Looks like Newt Gingrich was right all along. Democrats have won New York’s 23rd Congressional District for the first time in over 100 years, thanks to interference from Sarah Palin and other conservatives who incorrectly believed that a far-right candidate could win. Now the question is, Where does the Republican Party go from here?
Short-term fallout of Doug Hoffman’s loss
Democrat Bill Owens scored a surprising victory in New York’s 23rd Congressional district last night, beating the favorite, Conservative Party candidate Doug Hoffman, who had earned the endorsement of Palin, Tim Pawlenty, and several other notable Republicans.
Newt Gingrich warned of this exact scenario weeks ago, when he endorsed the Republican candidate, Dede Scozzafava. Instead of taking Gingrich’s advice, the far-right worked to support Hoffman instead.
It says a lot about the current state of the Republican Party that not only was Gingrich’s wisdom disregarded, but he was actually attacked by some of the far-right crowd for supposedly abandoning his principles. If Newt Gingrich is now considered a liberal Republican, that speaks to just how far off the tracks the party has veered.
Let’s be honest: Doug Hoffman was an absolutely terrible candidate. He admitted he knew next to nothing about the district he was pledging to represent. The day before the election, he pledged his support and loyalty to the likes of Glenn Beck. And most shockingly, he didn’t even live in the district! Ultimately, Hoffman proved to be too much of an extremist for even this heavily conservative district, and they voted for Owens instead. Will conservatives take the right lessons from this defeat?
The battle for the future of the Republican Party
After getting trounced in the 2008 elections, the obvious move for the Republican Party would have been to move to the center of the political spectrum and try to woo independents, which is exactly the strategy Democrats employed to win back the Senate and House in 2006. In fact, Republicans tried to do just that by nominating the moderate Scozzafava, but the far-right hijacked the race by getting behind Hoffman instead.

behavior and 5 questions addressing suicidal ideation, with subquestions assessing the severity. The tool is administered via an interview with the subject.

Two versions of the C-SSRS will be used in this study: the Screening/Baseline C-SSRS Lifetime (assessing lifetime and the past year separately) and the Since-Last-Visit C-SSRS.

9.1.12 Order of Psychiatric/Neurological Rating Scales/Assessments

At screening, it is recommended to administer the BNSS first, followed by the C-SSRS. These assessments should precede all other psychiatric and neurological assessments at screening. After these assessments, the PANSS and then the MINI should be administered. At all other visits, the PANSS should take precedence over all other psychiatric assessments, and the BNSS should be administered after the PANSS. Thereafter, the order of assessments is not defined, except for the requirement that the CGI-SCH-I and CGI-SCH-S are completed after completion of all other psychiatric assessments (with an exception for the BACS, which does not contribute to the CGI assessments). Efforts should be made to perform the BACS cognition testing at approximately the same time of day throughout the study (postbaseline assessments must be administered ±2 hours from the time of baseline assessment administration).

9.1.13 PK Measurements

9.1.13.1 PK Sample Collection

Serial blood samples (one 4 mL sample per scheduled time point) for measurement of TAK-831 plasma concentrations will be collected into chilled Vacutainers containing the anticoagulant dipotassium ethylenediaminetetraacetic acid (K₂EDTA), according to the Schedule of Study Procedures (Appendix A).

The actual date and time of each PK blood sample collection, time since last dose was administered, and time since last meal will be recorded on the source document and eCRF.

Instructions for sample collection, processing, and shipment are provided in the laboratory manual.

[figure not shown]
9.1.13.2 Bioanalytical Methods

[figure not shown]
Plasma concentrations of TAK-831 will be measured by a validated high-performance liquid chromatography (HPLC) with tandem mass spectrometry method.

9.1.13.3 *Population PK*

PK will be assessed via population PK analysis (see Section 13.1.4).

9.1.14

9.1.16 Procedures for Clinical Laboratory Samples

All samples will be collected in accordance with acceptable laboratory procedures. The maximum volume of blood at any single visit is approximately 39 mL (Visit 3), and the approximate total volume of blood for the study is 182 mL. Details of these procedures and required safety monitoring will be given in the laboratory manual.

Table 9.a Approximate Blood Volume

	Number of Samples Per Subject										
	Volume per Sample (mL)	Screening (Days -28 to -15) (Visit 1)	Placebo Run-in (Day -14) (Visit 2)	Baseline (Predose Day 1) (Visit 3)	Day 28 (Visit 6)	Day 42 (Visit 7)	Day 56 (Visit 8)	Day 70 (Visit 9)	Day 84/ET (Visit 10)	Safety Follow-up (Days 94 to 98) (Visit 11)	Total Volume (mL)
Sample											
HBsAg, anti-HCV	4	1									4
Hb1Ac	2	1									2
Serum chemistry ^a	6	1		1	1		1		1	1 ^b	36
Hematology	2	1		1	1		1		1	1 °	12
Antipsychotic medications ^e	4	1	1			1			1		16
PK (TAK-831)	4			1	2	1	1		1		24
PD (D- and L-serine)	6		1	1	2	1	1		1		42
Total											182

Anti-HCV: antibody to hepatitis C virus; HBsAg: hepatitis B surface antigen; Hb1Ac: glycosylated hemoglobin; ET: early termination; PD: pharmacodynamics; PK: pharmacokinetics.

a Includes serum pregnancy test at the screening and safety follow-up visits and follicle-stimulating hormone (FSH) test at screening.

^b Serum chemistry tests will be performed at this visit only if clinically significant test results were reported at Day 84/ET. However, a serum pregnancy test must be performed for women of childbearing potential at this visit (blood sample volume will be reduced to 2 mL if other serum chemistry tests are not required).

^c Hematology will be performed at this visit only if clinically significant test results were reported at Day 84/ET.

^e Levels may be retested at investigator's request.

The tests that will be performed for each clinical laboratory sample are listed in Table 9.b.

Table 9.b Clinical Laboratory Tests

If conservatives are smart, they’ll stop supporting fringe candidates who only appeal to a small slice of the electorate, and instead move toward more moderate, centrist candidates.
While making the rounds on the cable news shows, former New York City mayor Rudy Giuliani suggested that Republicans de-emphasize social issues, because that drives away young voters and minorities, and instead focus on the economy and national defense. Even ultra-conservative MSNBC commentator Pat Buchanan expressed a similar view yesterday. Many prominent right-wingers agree that Republicans desperately need to expand their base in the future.
Who could argue with that logic?
The future of the Republican Party after Doug Hoffman’s loss
If, despite Hoffman’s loss, the Republican Party continues drifting further to the right in the future, the GOP will have little chance of retaking the House or Senate in 2010 or 2012. Far-right candidates may be able to win in certain areas of the U.S., but nominating fringe candidates across the country is a sure recipe for disaster.
Liberals are privately hoping that Republicans will do just that. In fact, no one’s rooting harder for the success of the Tea Party conservatives than liberals, because liberals believe that far-right candidates simply will not win most elections. Hoffman’s surprising defeat proves they may be right.
The consensus seems to be that if Republicans want to rebound, they need to re-establish Ronald Reagan’s big tent and stop driving moderates away. One thing is for sure: Watching this play out over the next year will be fascinating.